July 02, 2024

Whooping Cough Outbreak: What You Need To Know

woman holding coughing baby

Whooping cough, also called pertussis, is a contagious respiratory tract infection. It causes severe coughing, followed by vigorous inhalations that make the characteristic “whoop” sound that gives the condition its name.

The whooping cough vaccine, which became widely available in the 1940s, has historically reduced the risk of severe illness to children too young to complete their entire course of immunizations. However, cases have surged recently. Experts suspect the increase may be linked to the pandemic when many parents were concerned about taking their young children to the doctor for vaccinations and exposing them to illnesses there.

This article provides important information about whooping cough, including its causes and symptoms, and who is at an elevated risk of contracting the illness.

Whooping Cough Causes

Whooping cough is caused by a bacteria called Bordetella pertussis. The illness spreads from person to person through droplets from coughing or sneezing.

When the bacteria enter the upper respiratory tract, it attaches to hair-like structures called cilia. Then, it releases toxins that cause irritation and swelling of the airways.

Whooping Cough Symptoms

People infected with whooping cough develop symptoms in around a week. They’re typically mild at first and similar to the common cold, including:

  • Nasal congestion
  • Runny nose
  • Fever
  • Cough
  • Red, watery eyes

The symptoms tend to worsen as mucus accumulates in the airways. Coughing becomes more vigorous and often occurs in long, uncomfortable episodes.

Prolonged coughing can lead to symptoms like:

  • Red or blue face
  • Extreme fatigue
  • Vomiting
  • The “whooping” sound after coughing
  • Bruised or cracked ribs
  • Abdominal hernias
  • Broken blood vessels in the skin or whites of the eyes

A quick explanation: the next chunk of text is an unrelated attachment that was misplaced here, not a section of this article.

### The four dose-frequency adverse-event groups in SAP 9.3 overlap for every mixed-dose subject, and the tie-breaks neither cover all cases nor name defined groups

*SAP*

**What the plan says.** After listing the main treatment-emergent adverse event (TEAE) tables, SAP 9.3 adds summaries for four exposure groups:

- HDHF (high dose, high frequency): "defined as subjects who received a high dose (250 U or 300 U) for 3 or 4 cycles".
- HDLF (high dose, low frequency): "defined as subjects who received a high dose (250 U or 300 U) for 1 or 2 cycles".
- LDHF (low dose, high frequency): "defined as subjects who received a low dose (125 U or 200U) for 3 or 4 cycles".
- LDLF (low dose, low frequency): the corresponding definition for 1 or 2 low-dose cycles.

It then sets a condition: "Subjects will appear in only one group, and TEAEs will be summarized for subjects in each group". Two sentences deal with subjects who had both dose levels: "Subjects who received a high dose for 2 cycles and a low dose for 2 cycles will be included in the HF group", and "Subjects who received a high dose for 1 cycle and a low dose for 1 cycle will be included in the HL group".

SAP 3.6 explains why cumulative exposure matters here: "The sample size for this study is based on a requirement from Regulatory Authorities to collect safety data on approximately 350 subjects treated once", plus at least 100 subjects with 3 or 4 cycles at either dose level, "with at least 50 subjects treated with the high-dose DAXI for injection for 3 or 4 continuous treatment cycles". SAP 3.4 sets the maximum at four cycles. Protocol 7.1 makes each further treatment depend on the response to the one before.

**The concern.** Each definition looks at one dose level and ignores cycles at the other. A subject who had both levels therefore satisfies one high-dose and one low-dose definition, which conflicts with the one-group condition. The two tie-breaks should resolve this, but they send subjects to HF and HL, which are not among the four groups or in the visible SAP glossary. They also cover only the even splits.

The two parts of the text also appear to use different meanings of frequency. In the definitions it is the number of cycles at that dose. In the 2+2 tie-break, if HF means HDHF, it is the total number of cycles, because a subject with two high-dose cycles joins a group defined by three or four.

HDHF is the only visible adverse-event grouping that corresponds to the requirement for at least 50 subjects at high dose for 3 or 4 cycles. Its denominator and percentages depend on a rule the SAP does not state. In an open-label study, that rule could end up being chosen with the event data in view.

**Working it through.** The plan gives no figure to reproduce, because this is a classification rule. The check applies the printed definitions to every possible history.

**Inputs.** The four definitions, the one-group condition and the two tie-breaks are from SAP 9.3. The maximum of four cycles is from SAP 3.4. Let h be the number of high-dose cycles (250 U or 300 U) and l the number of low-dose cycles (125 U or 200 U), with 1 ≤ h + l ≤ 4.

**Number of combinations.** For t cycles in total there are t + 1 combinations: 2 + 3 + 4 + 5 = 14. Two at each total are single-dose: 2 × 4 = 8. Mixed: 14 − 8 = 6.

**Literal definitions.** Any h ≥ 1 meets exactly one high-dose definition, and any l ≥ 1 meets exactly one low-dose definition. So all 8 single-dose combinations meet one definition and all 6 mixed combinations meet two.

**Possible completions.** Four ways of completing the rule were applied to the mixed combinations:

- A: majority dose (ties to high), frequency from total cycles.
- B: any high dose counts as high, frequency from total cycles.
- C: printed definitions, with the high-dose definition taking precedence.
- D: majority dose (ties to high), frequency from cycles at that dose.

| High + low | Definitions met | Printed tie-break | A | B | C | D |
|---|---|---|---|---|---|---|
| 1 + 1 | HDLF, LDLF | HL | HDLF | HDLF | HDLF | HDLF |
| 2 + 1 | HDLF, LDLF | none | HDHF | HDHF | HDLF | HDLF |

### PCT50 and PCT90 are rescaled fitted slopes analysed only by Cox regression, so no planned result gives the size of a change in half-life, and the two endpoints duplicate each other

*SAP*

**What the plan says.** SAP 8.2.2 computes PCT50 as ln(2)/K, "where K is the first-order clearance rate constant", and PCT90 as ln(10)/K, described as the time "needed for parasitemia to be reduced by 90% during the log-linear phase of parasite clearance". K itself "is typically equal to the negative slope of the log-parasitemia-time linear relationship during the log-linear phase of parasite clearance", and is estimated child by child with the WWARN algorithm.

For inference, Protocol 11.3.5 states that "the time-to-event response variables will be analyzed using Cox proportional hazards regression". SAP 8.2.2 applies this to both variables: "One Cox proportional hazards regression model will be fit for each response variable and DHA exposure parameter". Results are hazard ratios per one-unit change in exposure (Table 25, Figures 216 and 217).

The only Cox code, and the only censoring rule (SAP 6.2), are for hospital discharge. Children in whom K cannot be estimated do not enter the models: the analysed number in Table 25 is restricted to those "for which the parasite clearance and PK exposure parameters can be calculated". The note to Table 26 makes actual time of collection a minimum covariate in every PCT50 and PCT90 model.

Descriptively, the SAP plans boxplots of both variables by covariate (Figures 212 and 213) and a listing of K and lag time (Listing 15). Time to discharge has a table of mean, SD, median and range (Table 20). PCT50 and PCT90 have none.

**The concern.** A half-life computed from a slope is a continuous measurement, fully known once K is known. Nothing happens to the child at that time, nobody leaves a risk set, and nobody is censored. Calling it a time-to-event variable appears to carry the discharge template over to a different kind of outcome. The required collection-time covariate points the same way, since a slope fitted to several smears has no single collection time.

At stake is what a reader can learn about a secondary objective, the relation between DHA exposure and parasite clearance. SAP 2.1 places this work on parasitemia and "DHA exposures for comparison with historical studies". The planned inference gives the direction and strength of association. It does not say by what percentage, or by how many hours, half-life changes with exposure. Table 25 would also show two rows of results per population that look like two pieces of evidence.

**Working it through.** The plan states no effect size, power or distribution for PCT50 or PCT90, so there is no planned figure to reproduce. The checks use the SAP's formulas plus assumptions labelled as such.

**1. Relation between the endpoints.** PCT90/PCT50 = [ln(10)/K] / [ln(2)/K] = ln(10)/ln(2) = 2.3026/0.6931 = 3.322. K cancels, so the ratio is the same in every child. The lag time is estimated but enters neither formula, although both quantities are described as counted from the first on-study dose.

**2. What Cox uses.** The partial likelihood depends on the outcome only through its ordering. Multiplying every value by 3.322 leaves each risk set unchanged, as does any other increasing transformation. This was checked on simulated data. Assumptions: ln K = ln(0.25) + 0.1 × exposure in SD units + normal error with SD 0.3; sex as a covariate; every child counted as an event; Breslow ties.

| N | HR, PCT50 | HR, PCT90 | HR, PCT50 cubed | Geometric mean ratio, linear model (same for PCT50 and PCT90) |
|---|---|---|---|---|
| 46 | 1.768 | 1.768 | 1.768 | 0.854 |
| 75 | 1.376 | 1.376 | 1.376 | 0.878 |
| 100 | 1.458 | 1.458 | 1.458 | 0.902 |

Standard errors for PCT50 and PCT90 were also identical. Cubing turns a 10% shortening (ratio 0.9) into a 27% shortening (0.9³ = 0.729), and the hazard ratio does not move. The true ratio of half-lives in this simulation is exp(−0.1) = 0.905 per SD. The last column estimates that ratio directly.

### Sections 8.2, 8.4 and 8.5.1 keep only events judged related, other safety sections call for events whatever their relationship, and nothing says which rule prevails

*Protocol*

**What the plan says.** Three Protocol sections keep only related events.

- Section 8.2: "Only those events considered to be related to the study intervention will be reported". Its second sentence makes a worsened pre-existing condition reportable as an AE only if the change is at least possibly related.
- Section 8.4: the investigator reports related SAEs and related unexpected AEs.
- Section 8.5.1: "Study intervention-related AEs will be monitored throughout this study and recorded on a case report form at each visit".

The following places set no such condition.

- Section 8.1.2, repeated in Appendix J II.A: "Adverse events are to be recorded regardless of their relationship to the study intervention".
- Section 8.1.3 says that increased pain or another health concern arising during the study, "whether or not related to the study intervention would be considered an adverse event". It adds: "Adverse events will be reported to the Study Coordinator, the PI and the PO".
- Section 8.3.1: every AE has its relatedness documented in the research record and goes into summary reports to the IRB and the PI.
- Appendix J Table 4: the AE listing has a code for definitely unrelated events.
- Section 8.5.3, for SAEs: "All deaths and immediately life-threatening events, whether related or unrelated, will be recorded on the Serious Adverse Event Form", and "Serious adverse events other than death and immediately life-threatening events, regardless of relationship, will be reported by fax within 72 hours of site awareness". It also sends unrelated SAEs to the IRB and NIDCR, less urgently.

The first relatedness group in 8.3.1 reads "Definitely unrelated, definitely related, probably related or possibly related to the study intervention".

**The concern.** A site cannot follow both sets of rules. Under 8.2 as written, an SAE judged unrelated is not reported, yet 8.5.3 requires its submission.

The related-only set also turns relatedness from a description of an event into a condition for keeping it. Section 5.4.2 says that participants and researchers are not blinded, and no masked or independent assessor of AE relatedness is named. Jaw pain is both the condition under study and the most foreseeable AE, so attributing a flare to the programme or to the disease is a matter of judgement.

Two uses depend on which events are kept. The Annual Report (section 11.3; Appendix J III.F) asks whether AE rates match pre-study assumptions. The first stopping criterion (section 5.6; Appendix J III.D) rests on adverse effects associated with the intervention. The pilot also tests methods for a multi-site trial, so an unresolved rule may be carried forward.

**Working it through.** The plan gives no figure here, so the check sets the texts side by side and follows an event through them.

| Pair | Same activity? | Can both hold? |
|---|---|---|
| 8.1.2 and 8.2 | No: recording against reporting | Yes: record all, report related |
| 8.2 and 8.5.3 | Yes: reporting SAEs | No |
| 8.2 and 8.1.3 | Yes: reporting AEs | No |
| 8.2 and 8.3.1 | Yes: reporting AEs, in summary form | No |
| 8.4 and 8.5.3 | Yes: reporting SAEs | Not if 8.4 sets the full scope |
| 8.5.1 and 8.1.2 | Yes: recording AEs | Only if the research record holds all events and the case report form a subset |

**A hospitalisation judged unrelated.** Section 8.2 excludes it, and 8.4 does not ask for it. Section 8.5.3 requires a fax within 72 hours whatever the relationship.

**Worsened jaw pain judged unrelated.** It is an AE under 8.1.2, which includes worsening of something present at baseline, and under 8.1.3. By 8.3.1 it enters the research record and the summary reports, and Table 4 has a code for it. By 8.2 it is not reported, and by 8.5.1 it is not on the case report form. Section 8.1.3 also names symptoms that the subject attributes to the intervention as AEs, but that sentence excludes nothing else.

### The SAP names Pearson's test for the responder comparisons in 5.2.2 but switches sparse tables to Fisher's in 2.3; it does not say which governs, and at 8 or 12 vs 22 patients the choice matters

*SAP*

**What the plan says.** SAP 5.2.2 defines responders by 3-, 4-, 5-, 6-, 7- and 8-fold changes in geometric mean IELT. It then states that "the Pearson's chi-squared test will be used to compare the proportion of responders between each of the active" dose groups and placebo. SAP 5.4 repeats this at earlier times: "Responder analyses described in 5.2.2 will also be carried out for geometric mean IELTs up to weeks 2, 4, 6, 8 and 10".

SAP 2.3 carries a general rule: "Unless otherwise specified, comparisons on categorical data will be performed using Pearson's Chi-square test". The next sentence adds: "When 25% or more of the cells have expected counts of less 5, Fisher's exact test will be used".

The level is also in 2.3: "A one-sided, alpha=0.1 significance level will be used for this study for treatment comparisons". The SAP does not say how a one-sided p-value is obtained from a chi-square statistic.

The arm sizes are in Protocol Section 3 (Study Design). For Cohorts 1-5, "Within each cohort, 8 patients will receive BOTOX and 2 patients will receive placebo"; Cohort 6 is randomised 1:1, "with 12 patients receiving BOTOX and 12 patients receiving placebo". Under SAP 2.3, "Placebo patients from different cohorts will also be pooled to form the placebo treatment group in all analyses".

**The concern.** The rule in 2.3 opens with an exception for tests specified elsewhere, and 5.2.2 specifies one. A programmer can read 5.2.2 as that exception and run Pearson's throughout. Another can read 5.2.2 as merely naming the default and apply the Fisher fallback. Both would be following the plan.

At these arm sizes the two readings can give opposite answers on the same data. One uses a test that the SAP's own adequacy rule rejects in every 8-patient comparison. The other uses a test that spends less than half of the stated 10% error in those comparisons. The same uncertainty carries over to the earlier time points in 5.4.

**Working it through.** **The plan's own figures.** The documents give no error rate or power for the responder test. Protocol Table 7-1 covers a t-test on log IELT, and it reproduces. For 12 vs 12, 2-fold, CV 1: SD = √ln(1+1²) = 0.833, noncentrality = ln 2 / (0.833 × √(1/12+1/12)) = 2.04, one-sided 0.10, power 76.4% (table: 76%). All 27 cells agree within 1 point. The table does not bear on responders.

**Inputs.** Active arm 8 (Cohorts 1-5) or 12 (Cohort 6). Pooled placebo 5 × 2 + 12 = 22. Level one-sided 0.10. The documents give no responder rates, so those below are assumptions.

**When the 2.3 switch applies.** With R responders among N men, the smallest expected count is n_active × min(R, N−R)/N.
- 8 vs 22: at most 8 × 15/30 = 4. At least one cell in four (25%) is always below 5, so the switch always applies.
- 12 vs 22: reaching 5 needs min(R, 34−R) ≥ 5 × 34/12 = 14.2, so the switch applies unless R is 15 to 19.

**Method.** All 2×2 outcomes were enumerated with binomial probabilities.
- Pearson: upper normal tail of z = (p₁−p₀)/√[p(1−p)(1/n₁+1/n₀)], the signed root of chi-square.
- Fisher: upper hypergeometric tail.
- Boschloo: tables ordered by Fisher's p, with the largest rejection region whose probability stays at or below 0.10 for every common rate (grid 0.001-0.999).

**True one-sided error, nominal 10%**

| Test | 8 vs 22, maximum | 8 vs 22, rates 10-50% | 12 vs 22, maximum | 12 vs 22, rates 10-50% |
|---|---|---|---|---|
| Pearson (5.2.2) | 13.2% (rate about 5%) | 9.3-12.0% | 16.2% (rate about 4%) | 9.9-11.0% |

Symptoms can persist for several months. In China, the illness is sometimes called the 100-day cough for this reason.

While most people recover from whooping cough, it can be fatal. Up to 20 babies a year die from whooping cough.

Who Is at Risk of Severe Cases of Whooping Cough?

The whooping cough vaccine given to children wears off over time, so anyone can contract the illness. However, babies have a higher risk of developing severe cases of whooping cough due to not being vaccinated and the smaller size of their airways.

Complications for infants who contract the illness can include:

  • Pneumonia
  • Dehydration or weight loss due to problems feeding
  • Seizures
  • Breathing difficulties
  • Brain damage

People with weakened immune systems or underlying health conditions also have a higher risk of severe illness. This often includes older adults.

Pregnant people can help protect their babies from whooping cough by getting the Tdap vaccine between weeks 27 and 36 of their pregnancy. The vaccine causes the body to develop antibodies that it passes to the unborn child, providing a degree of protection until the baby can be vaccinated.

Talk With Your Baptist Health Doctor About Whooping Cough

Whooping cough can cause significant symptoms; in rare cases, it can be fatal for babies. Older adults and people with weakened immune systems also have a higher risk of severe illness. Declines in vaccinations during the pandemic may be leading to a higher incidence of the condition.

If you have questions about protecting yourself and your family from whooping cough, talk with your Baptist Health physician or your child’s pediatrician. You can find a doctor using our online provider directory.